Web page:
#Could also use Predict(f, age=ag)$yhat
#which allows evaluation of the shape for any level of interacting
#factors.  When age does not interact with anything, the result from
#predict(f, \dots, type="terms") would equal the result from
#plot if all other terms were ignored

plot(bp^.5, logit)               # try square root vs. spline transform.
plot(bp^1.5, logit)              # try 1.5 power
plot(sqrt(bp-60), logit)

#Some approaches to making a plot showing how predicted values
#vary with a continuous predictor on the x-axis, with two other
#predictors varying

combos <- gendata(fit, age=seq(10,100,by=10), cholesterol=c(170,200,230),
#treat, sex not specified -> set to mode
#can also used expand.grid

combos$pred <- predict(fit, combos)
xyplot(pred ~ age | cholesterol*blood.pressure, data=combos, type='l')
xYplot(pred ~ age | cholesterol, groups=blood.pressure, data=combos, type='l')
Key()   # Key created by xYplot
xYplot(pred ~ age, groups=interaction(cholesterol,blood.pressure),
       data=combos, type='l', lty=1:9)

#Add upper and lower 0.95 confidence limits for individuals
combos <- cbind(combos, predict(fit, combos,
xYplot(Cbind(linear.predictors, lower, upper) ~ age | cholesterol,
       groups=blood.pressure, data=combos, type='b')

# Plot effects of treatments (all pairwise comparisons) vs.
# levels of interacting factors (age, sex)

d <- gendata(fit, treat=levels(treat), sex=levels(sex), age=seq(30,80,by=10))
x <- predict(fit, d, type="x")
betas <- fit$coef
cov   <- fit$var

i <- d$treat=="a"; xa <- x[i,]; Sex <- d$sex[i]; Age <- d$age[i]
i <- d$treat=="b"; xb <- x[i,]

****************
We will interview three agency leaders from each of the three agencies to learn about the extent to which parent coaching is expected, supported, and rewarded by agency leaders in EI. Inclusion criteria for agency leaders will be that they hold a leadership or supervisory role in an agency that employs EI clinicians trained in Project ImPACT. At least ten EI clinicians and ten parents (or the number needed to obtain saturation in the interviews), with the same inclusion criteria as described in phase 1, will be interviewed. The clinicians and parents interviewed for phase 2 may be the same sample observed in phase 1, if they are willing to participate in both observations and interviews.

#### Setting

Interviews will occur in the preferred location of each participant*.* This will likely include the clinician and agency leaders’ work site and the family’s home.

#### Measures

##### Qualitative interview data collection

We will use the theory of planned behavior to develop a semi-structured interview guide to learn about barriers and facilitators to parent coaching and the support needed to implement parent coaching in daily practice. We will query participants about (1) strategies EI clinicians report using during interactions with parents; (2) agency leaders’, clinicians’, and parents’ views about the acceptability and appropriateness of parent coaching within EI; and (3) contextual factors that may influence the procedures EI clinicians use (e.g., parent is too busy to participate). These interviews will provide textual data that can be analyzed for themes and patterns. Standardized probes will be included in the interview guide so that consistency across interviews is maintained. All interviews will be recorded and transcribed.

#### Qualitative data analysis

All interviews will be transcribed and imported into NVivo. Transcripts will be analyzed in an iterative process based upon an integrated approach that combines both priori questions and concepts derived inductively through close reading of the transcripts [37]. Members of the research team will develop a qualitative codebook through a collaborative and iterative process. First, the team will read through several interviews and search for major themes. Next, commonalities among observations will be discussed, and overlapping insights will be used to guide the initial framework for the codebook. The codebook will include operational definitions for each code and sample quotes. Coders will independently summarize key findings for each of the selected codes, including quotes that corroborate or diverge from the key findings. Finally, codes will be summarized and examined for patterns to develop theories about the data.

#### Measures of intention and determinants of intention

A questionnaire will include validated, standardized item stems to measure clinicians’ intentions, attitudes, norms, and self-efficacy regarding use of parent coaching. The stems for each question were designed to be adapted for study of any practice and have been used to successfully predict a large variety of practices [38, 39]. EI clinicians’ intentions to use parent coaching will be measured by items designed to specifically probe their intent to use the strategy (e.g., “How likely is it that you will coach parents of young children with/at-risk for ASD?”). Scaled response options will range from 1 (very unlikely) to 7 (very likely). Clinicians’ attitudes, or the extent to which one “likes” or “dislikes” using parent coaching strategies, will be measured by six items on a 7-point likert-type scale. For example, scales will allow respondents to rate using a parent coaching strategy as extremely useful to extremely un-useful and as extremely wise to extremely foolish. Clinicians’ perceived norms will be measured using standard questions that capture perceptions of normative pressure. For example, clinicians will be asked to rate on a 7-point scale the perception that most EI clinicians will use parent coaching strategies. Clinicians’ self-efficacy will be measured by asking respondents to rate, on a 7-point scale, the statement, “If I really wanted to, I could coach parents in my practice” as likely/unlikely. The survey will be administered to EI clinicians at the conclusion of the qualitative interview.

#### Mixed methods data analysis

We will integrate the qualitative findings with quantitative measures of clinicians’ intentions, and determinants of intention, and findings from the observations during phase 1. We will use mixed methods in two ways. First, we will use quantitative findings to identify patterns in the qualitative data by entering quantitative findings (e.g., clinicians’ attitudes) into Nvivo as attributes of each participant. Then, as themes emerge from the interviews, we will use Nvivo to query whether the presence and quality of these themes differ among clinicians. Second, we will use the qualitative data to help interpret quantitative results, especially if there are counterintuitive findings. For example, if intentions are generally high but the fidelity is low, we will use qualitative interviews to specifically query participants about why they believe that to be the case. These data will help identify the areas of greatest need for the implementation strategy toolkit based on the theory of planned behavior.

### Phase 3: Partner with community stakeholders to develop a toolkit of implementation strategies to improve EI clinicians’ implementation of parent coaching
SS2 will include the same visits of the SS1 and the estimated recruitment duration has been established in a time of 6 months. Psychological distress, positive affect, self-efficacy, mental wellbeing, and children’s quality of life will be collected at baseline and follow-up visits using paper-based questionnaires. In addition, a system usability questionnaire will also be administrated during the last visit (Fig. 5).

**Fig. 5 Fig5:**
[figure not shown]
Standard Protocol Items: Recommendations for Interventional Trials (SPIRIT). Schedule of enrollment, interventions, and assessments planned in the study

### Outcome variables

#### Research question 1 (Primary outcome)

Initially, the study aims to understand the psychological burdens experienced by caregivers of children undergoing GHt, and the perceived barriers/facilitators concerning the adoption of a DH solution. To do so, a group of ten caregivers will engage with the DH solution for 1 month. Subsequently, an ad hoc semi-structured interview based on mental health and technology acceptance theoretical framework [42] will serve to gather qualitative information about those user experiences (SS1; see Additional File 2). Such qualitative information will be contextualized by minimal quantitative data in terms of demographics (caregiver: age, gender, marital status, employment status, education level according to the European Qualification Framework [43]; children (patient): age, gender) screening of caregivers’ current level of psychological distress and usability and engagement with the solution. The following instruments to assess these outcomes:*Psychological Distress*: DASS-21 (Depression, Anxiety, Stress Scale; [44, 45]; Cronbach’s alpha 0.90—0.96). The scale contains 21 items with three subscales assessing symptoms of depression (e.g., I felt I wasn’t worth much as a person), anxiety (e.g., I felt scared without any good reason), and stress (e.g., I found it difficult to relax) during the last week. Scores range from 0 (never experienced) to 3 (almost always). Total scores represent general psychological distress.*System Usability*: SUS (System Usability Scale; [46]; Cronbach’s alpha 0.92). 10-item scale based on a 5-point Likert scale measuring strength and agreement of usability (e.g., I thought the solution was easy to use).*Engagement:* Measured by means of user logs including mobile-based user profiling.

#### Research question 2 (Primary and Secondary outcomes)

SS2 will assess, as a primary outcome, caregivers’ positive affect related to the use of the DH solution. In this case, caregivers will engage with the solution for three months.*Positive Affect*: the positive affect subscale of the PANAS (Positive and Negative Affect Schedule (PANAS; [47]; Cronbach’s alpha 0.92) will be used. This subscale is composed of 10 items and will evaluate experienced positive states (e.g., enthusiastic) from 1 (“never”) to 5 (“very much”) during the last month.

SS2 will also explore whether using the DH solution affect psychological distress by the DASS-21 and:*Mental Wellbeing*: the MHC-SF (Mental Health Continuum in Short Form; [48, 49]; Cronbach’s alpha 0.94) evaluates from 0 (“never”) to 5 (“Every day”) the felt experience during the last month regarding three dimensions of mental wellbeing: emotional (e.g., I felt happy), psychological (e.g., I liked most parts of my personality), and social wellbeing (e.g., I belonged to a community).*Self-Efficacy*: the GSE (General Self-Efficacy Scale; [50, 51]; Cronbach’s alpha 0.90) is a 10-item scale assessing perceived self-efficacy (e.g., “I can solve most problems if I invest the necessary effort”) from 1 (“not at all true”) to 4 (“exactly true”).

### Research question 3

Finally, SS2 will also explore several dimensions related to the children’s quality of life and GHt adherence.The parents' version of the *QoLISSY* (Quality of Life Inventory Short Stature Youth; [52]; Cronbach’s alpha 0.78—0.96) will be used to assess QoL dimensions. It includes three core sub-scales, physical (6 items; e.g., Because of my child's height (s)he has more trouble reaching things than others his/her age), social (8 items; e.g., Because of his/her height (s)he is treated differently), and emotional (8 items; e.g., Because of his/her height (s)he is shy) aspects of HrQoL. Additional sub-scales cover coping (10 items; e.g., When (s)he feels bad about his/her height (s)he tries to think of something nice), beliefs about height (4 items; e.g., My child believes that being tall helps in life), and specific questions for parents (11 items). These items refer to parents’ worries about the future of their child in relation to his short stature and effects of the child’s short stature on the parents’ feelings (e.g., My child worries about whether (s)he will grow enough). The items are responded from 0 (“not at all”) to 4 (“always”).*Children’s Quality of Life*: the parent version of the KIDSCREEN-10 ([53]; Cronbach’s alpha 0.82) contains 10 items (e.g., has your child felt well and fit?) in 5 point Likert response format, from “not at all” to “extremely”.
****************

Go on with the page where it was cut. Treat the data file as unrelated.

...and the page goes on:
i <- d$treat=="c"; xc <- x[i,]

doit <- function(xd, lab) {
  xb <- xd%*%betas
  se <- apply((xd %*% cov) * xd, 1, sum)^.5
  q <- qnorm(1-.01/2)   # 0.99 confidence limits
  lower <- xb - q * se; upper <- xb + q * se
  #Get odds ratios instead of linear effects
  xb <- exp(xb); lower <- exp(lower); upper <- exp(upper)
  #First elements of these agree with 
  #summary(fit, age=30, sex='female',
  for(sx in levels(Sex)) {
    j <- Sex==sx
    errbar(Age[j], xb[j], upper[j], lower[j], xlab="Age", 
           ylab=paste(lab,"Odds Ratio"), ylim=c(.1,20), log='y')
    abline(h=1, lty=2)

par(mfrow=c(3,2), oma=c(3,0,3,0))
doit(xb - xa, "b:a")
doit(xc - xa, "c:a")
doit(xb - xa, "c:b")

# NOTE: This is much easier to do using contrast.rms

#A variable state.code has levels "1", "5","13"
#Get predictions with or without converting variable in newdata to factor
predict(fit, data.frame(state.code=c(5,13)))
predict(fit, data.frame(state.code=factor(c(5,13))))

#Use gendata function (gendata.rms) for interactive specification of
#predictor variable settings (for 10 observations)
df <- gendata(fit, nobs=10, viewvals=TRUE)
df$predicted <- predict(fit, df)  # add variable to data frame

df <- gendata(fit, age=c(10,20,30))  # leave other variables at ref. vals.
predict(fit, df, type="fitted")

# See reShape (in Hmisc) for an example where predictions corresponding to 
# values of one of the varying predictors are reformatted into multiple
# columns of a matrix
Documentation reproduced from package rms, version 2.0-2, License: GPL (>= 2)